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Palm Harbor, Ozona and Crystal Beach waiting to vote on cityhood

Cityhood at issue for communities

The elections are over, but not all the people have spoken. The residents of Palm Harbor (including the East Lake communities), Ozona and Crystal Beach are still waiting their turn to be heard in a referendum. Government bureaucracies have stood in the way of these residents' request to vote on whether they would want to band together to solve local issues by becoming a city and putting their tax dollars to local use.

When people hear the word "city," it conjures up images of additional layers of bureaucracy. Fortunately, community representatives of Palm Harbor (including East Lake communities), Ozona and Crystal Beach through the Palm Harbor Coalition (www.palmharbor coalition.org), have decided that the choice should be "city-light" instead of the traditional city government.

City-light is all about a minimally intrusive form of local government designed with the local community, through the local community and by the local community. It is about managing the services already received through established relationships and contracts and transferring the responsible government seamlessly from county to city-light management.

Why would any citizen during these challenging economic times actually want to become a city and what makes these communities able to consider what some might believe a risky change? These communities are homogenous, exhibiting no serious class or social issues that would require extraordinary government funding. They have a relatively low crime rate. They already independently fund their libraries, fire/EMS and recreation departments. These communities are largely built out, thereby requiring less infrastructure funding. Becoming a city-light will also stave off any annexation by another city.

There are millions of dollars at stake. Currently, the tax dollars paid in these communities are not all returned to them. Some feel that they should shoulder the burden for other unincorporated areas of Pinellas County that need additional services. That's admirable and socially responsible. But there is another viewpoint that any community should also be socially and economically responsible to its own residents. This is a driving ideology behind the right for the residents of these communities to be able to vote on whether or not becoming a city-light, or as the Palm Harbor Coalition affectionately calls this area a "City in the Light," is in the best interest of their own communities.

Steven Poppick, Palm Harbor

Shouldn't Trot help recycle?

Thank you for another successful Turkey Trot. It is an awesome event that we have enjoyed for the last 20 or so years.

But every year the question remains, why are we not recycling? It is a shame that thousands of plastic bottles and cups are thrown into the garbage for lack of recycling bins.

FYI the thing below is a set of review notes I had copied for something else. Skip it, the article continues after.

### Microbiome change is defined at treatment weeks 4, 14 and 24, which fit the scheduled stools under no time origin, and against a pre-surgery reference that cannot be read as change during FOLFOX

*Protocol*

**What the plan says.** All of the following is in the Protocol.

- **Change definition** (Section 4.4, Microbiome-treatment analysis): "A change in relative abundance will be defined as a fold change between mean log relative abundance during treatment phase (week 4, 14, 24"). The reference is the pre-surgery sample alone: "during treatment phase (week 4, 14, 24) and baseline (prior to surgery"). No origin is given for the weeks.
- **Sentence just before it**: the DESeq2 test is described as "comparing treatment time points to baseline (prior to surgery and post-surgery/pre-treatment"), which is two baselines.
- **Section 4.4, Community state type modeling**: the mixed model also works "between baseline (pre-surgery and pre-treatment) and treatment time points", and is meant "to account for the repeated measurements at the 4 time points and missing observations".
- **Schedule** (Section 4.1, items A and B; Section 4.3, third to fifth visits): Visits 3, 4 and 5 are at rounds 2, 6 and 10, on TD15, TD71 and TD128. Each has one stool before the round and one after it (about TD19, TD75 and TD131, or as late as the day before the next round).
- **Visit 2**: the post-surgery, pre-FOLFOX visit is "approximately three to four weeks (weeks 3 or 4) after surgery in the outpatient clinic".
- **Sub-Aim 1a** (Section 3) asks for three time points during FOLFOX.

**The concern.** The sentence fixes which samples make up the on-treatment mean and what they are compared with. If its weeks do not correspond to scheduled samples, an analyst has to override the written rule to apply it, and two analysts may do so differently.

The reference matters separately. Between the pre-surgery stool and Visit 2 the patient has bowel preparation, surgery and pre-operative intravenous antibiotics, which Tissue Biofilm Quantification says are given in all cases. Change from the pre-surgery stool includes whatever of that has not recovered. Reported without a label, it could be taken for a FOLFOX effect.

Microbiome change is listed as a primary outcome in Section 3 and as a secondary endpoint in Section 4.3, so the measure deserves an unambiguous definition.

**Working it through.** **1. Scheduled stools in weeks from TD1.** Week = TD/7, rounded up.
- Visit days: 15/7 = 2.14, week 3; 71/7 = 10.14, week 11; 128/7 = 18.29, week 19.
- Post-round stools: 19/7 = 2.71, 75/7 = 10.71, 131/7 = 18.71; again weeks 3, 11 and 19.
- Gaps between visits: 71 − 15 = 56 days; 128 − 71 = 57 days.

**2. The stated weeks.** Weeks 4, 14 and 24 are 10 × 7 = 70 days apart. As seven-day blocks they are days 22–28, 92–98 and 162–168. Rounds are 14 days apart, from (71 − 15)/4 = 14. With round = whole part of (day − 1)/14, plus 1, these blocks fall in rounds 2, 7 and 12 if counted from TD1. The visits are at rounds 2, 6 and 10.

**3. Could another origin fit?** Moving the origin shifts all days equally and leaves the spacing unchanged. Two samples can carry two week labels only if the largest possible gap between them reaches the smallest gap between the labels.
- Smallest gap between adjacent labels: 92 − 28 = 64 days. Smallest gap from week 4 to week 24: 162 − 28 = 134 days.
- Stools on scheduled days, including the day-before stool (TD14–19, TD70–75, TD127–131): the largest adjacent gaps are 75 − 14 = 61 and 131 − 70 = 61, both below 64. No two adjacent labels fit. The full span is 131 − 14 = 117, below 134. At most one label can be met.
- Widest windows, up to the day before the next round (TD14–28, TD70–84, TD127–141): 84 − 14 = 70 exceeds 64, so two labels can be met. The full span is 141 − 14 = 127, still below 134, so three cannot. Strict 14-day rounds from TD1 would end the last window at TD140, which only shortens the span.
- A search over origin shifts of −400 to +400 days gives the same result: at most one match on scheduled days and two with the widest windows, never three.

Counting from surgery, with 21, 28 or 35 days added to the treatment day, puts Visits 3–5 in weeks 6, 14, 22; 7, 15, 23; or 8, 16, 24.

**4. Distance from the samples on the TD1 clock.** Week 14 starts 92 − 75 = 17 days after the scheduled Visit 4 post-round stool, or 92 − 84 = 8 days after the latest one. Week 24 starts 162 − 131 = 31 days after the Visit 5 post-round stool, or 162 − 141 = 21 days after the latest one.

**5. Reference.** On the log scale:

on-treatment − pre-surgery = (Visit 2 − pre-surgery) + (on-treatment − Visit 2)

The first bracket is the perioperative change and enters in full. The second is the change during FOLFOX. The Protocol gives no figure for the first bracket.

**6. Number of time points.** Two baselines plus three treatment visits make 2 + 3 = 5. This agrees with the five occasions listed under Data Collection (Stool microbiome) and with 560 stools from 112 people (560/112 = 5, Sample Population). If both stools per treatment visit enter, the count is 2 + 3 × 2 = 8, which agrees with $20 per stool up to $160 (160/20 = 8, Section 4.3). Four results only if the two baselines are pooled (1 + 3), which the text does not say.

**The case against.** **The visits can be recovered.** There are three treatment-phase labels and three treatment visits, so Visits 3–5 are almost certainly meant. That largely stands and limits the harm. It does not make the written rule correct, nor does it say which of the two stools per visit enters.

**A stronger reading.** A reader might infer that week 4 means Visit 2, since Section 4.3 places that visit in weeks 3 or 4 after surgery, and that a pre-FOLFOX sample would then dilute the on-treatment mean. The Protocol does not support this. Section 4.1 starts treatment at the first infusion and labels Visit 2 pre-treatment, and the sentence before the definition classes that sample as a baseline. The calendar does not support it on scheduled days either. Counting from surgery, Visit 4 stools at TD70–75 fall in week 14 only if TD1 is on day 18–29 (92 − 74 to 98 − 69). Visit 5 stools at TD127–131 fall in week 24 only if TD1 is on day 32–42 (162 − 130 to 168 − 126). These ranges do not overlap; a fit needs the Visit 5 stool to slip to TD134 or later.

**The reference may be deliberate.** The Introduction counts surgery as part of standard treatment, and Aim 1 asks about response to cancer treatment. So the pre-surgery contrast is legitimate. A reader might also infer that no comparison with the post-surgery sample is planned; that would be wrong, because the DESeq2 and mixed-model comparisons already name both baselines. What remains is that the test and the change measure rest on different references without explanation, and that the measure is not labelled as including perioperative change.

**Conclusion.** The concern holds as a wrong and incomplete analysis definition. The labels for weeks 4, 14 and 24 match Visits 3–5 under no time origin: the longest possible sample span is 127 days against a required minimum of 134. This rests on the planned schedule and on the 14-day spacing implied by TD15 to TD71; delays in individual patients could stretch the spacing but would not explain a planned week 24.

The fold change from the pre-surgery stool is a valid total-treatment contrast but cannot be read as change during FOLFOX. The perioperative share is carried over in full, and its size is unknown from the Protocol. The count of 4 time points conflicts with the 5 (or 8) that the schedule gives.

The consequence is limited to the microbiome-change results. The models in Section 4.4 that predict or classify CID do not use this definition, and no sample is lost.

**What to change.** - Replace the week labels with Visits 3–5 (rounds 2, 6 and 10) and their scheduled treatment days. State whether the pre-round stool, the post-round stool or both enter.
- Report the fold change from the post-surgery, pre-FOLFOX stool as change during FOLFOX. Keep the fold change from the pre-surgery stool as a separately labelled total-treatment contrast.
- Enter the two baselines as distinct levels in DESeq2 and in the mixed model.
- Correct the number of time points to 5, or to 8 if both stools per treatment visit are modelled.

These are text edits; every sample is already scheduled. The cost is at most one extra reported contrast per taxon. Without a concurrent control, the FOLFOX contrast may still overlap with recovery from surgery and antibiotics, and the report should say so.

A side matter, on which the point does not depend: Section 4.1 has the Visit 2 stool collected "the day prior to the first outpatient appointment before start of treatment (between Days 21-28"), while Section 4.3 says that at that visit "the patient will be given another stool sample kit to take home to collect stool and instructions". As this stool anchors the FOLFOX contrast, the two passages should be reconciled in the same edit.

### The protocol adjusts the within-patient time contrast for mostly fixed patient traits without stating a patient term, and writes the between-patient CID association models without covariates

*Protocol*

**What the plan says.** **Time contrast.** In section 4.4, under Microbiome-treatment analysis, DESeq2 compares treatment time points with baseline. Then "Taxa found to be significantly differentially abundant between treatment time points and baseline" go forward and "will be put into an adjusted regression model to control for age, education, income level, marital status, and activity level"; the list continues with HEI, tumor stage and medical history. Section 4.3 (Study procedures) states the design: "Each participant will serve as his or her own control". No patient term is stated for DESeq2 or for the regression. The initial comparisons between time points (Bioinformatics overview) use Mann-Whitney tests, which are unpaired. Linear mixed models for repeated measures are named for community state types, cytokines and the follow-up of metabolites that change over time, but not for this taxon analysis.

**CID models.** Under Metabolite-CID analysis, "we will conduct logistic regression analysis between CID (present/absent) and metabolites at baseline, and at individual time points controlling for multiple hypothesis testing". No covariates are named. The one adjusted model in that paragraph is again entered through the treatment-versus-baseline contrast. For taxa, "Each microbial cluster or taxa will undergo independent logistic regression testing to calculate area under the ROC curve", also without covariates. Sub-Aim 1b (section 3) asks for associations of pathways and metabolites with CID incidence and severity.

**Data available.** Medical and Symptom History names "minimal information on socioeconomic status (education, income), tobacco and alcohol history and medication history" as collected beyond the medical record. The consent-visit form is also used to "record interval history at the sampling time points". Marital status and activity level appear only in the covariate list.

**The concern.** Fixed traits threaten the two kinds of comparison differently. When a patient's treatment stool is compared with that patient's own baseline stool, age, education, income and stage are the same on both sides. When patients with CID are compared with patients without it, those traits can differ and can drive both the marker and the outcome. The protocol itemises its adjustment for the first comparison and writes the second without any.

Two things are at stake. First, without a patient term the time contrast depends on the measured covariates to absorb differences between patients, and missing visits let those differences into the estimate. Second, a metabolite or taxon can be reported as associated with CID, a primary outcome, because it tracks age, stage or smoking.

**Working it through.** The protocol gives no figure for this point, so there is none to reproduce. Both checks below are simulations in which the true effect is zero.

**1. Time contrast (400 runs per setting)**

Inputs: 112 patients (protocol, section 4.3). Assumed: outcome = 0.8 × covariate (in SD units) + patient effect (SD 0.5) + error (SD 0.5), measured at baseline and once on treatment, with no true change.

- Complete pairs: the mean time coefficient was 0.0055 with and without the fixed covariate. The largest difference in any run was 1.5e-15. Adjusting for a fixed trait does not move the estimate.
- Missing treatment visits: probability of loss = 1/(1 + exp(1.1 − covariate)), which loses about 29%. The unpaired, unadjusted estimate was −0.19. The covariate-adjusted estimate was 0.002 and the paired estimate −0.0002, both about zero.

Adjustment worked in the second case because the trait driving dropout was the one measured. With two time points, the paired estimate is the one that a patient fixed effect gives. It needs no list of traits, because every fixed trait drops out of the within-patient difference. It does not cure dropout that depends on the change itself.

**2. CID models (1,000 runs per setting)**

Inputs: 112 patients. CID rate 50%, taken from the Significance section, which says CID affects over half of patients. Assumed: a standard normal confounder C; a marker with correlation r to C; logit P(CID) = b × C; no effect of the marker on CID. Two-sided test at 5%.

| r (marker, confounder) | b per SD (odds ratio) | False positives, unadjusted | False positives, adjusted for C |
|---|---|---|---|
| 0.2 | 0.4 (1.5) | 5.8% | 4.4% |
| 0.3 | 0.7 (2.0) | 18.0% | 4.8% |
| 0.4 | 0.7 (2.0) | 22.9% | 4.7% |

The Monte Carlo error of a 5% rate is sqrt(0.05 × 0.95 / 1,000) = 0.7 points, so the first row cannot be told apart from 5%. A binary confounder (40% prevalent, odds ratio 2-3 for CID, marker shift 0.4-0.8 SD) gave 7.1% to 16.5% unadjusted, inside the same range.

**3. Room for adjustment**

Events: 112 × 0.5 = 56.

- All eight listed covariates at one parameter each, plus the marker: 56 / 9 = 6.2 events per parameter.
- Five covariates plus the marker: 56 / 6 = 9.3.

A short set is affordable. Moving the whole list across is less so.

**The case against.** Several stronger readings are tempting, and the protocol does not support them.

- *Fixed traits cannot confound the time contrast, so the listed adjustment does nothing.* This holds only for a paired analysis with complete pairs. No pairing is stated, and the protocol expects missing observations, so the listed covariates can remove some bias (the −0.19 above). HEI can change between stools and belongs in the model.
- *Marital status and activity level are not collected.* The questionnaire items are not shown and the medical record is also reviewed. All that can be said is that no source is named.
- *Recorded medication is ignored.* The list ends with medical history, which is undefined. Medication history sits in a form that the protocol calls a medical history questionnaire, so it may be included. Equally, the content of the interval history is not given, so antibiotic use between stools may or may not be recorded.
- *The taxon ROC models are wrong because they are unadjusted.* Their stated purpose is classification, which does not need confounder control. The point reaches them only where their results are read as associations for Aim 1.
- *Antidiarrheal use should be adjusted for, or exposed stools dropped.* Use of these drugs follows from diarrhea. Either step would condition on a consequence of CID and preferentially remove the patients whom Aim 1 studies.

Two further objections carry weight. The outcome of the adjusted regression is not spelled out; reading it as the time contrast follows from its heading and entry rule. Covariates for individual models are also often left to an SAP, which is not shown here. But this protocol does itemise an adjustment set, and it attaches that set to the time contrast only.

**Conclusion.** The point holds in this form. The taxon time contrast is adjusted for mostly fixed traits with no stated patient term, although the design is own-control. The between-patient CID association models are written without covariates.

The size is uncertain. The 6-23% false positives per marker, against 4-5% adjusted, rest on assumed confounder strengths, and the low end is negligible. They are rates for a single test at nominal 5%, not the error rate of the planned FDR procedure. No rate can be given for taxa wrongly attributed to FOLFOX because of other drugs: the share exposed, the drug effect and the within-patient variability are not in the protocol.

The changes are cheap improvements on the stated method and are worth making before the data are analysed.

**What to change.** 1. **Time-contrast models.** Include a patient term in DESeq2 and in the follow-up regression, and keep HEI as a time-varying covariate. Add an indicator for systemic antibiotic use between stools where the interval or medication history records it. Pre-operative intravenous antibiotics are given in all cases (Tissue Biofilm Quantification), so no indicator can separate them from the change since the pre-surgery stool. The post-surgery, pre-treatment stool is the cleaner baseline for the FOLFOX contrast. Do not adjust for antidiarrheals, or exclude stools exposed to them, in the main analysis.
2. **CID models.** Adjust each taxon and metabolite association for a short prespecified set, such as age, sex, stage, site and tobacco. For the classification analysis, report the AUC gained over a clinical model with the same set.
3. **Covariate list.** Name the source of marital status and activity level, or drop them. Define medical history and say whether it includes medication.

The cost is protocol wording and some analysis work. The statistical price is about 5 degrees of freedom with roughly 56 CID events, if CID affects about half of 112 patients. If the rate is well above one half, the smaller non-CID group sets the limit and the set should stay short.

I would hope that most of us Trotters would choose to recycle if given the choice. We end up taking our bottles home.

I think it's time for the Times to see green and step up to help become part of the solution instead of part of the problem.

Gayle Pilson, New Port Richey

Car towed after parking problem

I ran in the Turkey Trot 5K with my 3-year-old and 6-year-old children. Arriving late, I parked in an apartment complex at 1903 Rainbow Drive along with two other cars at the same time. I parked in a visitor parking space. There were no visible people or signs prohibiting this.

After finishing the race, I got back to my car and found that my car had been towed! The manager was obnoxious, rude and yelling at me in front of my children and my husband who had to come get us. This person wouldn't even tell me where it was towed to, said she didn't care and I should have known better.

I can't believe that my parking for approximately one hour at 7 a.m. was such an inconvenience to her business. The other cars there that parked at the same time were still there. I had to pay $200 to get my car. I feel I was totally ripped off by the towing company as well.

It has completely ruined my belief in the kindness of others and on a holiday no less. I hope the St. Petersburg Times takes better care next year to help with parking.

Lisa Norris, Dunedin

>>your voice counts

You may submit a letter to the editor for possible publication through our Web site at www.tampabay.com/

letters, or by faxing it to (727) 445-4119, or by mailing it to Letters, 710 Court St., Clearwater, FL 33756. You must include your name, address and phone number. Letters may be edited for clarity, taste and length.

Palm Harbor, Ozona and Crystal Beach waiting to vote on cityhood 12/01/08 Palm Harbor, Ozona and Crystal Beach waiting to vote on cityhood 12/01/08 [Last modified: Wednesday, December 10, 2008 9:09pm]

    

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Your letters >